Again, the reward of long life for honoring your parents is a general principle, not a universal truth. God considers the way a child treats his/her parents so important that He usually rewards those who honor their parents with long life. Solomon urged children to respect their parents (Proverbs 1:8; 13:1; 30:17). Jeremiah 35:18–19 describes how God blessed the Rechabites for obeying their father. Disobedience to parents is a trait of those who rebel against God (Romans 1:30; 2 Timothy 3:2). This brings us to the second point. Why is honoring your parents so highly valued to God that He rewards it with long life?

There are at least two reasons for the value God places on honoring your parents. First, God entrusts parents with the responsibility to raise their children in a godly manner. The task of parenting is not easy. It is painful, stressful, expensive, and often unappreciated. For a child to not recognize, and be grateful for, the sacrifices parents make on his/her behalf is an affront to the position of authority and value God has given to parents. It is similar to how we are to respond to the government (Romans 13:1–7). If God has placed us under authority, to rebel against that authority is to rebel against God Himself.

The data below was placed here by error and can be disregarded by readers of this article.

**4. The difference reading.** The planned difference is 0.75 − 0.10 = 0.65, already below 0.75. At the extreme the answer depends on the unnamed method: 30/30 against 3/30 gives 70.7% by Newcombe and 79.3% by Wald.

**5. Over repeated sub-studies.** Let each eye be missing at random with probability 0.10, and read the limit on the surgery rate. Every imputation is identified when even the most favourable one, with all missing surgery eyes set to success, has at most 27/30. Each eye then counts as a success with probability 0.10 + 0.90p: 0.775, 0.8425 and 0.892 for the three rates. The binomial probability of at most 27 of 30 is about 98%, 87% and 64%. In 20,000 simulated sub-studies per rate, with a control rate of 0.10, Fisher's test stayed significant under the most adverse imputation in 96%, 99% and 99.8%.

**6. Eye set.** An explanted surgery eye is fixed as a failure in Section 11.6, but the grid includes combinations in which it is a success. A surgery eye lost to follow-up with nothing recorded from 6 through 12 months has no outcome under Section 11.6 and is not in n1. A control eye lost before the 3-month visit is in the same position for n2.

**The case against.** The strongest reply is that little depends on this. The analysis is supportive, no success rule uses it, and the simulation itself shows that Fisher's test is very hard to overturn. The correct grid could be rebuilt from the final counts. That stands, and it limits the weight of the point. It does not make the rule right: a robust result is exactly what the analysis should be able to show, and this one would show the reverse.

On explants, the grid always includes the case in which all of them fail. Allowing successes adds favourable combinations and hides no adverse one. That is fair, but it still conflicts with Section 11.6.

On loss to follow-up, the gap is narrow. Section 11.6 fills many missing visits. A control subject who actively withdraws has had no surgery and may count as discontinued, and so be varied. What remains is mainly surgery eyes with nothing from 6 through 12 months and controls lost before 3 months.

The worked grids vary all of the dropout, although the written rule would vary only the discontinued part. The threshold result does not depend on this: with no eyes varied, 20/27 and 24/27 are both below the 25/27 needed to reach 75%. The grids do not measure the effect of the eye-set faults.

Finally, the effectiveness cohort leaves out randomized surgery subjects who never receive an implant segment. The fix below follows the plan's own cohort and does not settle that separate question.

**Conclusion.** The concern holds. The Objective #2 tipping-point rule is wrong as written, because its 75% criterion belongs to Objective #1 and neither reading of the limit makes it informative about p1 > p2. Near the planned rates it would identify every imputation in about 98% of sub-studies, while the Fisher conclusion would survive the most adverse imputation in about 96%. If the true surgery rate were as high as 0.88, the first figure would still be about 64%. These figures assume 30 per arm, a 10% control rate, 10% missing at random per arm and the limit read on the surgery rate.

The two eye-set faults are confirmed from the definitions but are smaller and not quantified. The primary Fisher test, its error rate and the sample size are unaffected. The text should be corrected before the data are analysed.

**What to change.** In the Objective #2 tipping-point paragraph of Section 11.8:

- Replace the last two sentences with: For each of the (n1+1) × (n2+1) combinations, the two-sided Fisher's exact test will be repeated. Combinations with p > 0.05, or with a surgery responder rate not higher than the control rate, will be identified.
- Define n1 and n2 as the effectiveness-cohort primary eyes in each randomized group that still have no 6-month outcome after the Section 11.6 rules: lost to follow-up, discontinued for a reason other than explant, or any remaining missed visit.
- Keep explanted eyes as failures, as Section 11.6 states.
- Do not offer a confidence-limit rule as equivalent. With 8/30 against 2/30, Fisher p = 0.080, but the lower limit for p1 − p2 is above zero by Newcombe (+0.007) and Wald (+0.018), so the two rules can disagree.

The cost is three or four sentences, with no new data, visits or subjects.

The second reason God desires us to honor our parents is because our relationship with our earthly parents is an illustration of our relationship with our Heavenly Father. For example, Hebrews 12:5–11 compares the discipline a child receives from parents to the discipline believers in Christ receive from God. Just as our parents are our biological progenitors, God is our Creator. We are children of God and children of our parents. To dishonor our parents is to distort the picture of what our relationship with our Heavenly Father is to be.